Time was finally called on 19 December 2003, when the team quietly slipped out a press release stating that Tsutomu Tomita, chairman of TMG, was to take over Andersson's position in the new year. Tomita commented that "we can not thank Ove enough for his contribution to Toyota Motorsport's activities and achievements. Ove's move is along the lines of Toyota's policy which sees its employees taking up new roles at certain points in their career within the company. From next season I will manage both the company and the race activities together with President John Howett."
Andersson was to be kept on as an advisor to the company. He noted at the time "I want to thank Toyota for having given me chances in its various motorsport activities, and I am proud to continue to support the company in my new role. Thirty years ago I started with three people in Belgium. Since then I have set a lot of targets and I have achieved them together with Toyota. Together, we manufactured Toyota's first ever Formula 1 car. When it appeared on the grid at the Australian GP in 2002, it was an amazing feeling for me that I will never forget. I am sure Toyota will succeed in Formula 1 and I look forward to seeing its first victory in the future."
And that, seemingly, was that.
* * *
Or was it? At last week's launch of their new car Tomita was front and centre, thanking everyone for coming and making the right noises about the coming season before, remarkably, handing over to Andersson for a few words. As usual he put the focus squarely on the people who make up the team: "We've been in racing now for four years - I think we have learnt a lot. This is our fourth car, and I've always said the biggest challenge is maybe not the car or the race itself, but it is making a team out of so many people. I can see that this is starting to gel together nicely, and therefore I believe this season we are going to make a big step forward."
Richard Cregan, who has been friends with the man for half his life, explained the situation thus: "We had a situation where Ove was at the retirement age within the TMC companies, and the great thing is we've kept him as an advisor so we get the best of both worlds - we have Tomita now as Team Principal, and his experience and relationship with TMC obviously is a great influence for us, and we've kept Ove as well - so we've got the best of both worlds.
"What he's doing is advising - he's there in an advisory role for Mr. Tomita or whoever from the top management, so that's basically what he's doing on a day to day basis. It's been in discussion obviously with top management of TMC and ourselves, so this is a decision that they took last year."
Handing over power in a company can sometimes be difficult - TMG President John Howett saw it this way: "To me it seems to have gone very smoothly - I mean, Ove hasn't really left, he's still here and there's a lot of value he can offer. So to me it's hopeful he'll still come to a lot of races. I don't think it's politicking or anything - he honestly adds a lot of value, and has a very good view.
"Toyota has a rule on age, and it has a rule on, if you like, changing people's roles - I mean, we change every three or five years - as a Toyota employee I know every three or five years I'm given a new challenge. I don't think there's a time set (for his period as advisor) - I guess maybe if he starts to find the travel too much or the pressure too much. I think in some ways he's quite happy to take it a bit easier, not come in every day but maybe three or four days a week, and it's all up to him."
And what of the new man in charge? Tomita has a very large pair of shoes to fill as team principal at Toyota: "Mr. Andersson had a long history to the motorsports - more than 30 years - and he did a very big job for Toyota. Therefore we will keep him eternally until he wants to retire. I cannot say (how long he will stay), but it will be decided by Ove Andersson. He is now an advisor from many aspects, for example for the political and technical, and the many, many aspects of human relations."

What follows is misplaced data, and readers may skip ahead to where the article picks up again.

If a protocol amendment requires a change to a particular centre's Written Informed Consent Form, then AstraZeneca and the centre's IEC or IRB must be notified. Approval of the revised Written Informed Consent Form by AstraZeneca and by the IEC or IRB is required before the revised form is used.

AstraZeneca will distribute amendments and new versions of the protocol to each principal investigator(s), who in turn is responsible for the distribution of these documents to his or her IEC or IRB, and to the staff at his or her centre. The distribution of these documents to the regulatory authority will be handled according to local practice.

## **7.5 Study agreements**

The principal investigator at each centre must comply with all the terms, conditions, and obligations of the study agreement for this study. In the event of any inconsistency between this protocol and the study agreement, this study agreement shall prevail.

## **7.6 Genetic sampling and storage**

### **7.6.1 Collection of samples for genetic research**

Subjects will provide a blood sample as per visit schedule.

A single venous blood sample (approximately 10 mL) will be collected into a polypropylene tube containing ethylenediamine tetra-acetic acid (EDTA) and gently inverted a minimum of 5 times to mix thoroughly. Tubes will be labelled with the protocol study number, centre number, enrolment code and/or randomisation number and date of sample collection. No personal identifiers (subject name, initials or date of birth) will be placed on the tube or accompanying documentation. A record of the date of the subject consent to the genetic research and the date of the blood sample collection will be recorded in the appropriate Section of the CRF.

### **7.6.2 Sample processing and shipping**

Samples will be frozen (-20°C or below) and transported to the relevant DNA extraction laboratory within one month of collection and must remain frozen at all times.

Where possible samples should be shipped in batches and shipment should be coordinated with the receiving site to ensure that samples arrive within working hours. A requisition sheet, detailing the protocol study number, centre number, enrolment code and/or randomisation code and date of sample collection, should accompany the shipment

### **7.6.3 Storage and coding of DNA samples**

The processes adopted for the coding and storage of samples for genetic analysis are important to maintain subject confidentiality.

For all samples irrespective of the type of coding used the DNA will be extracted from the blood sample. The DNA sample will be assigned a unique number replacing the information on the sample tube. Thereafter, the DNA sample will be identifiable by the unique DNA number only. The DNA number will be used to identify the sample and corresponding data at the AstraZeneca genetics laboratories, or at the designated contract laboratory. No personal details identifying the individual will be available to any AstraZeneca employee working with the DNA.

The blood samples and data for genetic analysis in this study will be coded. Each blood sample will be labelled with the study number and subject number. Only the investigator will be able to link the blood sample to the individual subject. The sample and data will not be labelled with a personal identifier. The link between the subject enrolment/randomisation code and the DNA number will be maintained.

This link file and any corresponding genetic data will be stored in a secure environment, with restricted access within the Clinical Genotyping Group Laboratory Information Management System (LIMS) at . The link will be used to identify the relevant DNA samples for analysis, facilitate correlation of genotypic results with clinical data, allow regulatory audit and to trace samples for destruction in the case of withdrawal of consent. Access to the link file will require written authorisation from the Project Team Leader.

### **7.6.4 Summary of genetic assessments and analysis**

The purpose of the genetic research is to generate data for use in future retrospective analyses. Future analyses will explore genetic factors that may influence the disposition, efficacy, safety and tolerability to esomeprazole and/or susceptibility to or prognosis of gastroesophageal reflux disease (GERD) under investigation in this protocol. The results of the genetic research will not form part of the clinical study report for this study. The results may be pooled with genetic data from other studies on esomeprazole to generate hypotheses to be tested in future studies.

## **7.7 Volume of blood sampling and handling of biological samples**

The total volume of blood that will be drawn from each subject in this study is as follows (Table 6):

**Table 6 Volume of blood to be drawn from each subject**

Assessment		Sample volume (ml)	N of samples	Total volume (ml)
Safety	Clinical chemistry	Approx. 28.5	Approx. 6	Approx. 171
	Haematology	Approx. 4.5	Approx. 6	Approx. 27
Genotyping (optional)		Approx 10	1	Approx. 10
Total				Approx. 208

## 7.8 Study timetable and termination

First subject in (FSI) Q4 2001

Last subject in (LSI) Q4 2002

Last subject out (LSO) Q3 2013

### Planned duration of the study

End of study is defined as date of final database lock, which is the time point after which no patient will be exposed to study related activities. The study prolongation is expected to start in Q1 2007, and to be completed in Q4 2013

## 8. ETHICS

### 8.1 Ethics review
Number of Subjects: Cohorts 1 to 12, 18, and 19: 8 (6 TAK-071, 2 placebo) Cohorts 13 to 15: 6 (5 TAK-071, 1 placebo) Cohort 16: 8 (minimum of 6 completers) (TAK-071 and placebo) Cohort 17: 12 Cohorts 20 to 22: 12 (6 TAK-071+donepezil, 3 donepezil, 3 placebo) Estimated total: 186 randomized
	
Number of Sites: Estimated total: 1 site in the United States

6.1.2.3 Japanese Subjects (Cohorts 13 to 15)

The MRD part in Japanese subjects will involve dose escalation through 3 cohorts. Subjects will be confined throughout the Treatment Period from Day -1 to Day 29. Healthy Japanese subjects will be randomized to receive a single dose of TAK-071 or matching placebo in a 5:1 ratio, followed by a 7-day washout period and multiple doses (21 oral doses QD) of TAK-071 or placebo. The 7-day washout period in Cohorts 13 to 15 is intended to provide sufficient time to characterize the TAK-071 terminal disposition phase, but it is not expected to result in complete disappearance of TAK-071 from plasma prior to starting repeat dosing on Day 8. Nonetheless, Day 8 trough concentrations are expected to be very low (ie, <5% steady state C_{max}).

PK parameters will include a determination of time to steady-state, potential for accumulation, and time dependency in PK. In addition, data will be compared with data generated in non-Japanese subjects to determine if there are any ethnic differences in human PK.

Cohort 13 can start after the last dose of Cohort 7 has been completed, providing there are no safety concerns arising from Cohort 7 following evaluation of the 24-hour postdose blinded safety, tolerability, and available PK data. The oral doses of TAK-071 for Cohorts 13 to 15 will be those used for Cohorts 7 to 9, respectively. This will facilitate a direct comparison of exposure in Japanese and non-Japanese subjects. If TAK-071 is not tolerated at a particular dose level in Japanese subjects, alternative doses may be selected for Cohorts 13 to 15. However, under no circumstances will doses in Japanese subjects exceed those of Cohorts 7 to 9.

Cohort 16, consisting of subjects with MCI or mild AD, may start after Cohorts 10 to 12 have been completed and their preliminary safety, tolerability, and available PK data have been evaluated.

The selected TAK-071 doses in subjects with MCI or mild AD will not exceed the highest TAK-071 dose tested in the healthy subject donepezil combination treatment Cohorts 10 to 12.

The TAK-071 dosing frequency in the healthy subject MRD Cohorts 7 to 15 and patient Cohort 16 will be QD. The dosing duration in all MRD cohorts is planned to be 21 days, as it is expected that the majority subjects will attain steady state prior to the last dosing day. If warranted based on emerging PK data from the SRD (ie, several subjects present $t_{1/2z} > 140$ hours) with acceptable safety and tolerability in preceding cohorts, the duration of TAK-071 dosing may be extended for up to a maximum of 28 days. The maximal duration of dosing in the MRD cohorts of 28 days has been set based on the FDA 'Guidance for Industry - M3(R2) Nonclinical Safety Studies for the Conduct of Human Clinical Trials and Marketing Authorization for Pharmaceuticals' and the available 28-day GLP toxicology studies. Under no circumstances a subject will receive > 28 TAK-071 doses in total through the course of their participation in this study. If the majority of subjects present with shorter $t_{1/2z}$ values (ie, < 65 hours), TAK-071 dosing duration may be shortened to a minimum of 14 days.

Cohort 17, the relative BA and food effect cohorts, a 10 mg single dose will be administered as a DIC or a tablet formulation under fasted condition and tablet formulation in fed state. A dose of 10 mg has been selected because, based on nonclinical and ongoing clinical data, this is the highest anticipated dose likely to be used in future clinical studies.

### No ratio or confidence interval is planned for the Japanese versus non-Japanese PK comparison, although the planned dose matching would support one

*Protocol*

On the day prior to the launch Andersson took Tomita to a team principals meeting in London, to introduce him to the men he will be competing directly with from now on. "Yes, and it was really the first opportunity for me" Tomita enthused. "It was really very amazing - the atmosphere of that meeting, it was frantic! But very motivated and lively - very interesting!" Andersson himself noted in his own dry style that "I went yesterday with Mr. Tomita - whether or not he will want my company in the future we will have to see! It was a good meeting yesterday, and a very relaxed meeting - no aggravations, just a discussion of what we want, what we don't want - I think it was a good meeting."
DC: How does it feel to watch this car launch, the first one that's not under your control?
Ove Andersson: I think it's nice to see - I believe I've been involved in the beginning, and it's nice to see the continuation.
DC: What is your role as a consultant actually going to entail?
Andersson: Well, representation of the team in certain places - I hope my experience can be of some help in some areas.
DC: Obviously you'll be talking a lot to Mr. Tomita as he takes over - what will that involve? Will you be going to races and so on?
Andersson: I will be going to races - I don't know if I'm going to all of the races, but for sure I will be going to a few.
DC: So how long are you looking at doing this consulting position - will it be ongoing, will it be forever, will it..
Andersson: Well I don't think it will be forever - there is an initial period of three years.
DC: And it can potentially go on from there?
Andersson: Well potentially, if I'm still alive and warm and kicking, yes!
DC: It's a very Japanese concept to have someone senior retire and then keep them around to consult forever and represent the firm.
Andersson: Yes, I believe so - it's what they call a soft landing!
DC: So how does it feel now that you've had all of that pressure taking off your shoulders after so many years?
Andersson: When you realise that it's going to happen obviously it's pretty hard to accept initially, but now for me it makes a lot of sense - I can still be involved. And now I can criticise - before I was always criticised!
So after thirty years of involvement at Toyota motorsport the name on the top of the masthead has changed, but the man is still there to help steer the course. In the week before the launch Andersson found the time to take a Group A Celica out on a frozen lake in Sweden, which would have been unthinkable if he was still in charge. He is looking forward to doing more historic rallying, and now has the time to do so when he wants, between jetting off to the next Grand Prix.
Life could be worse.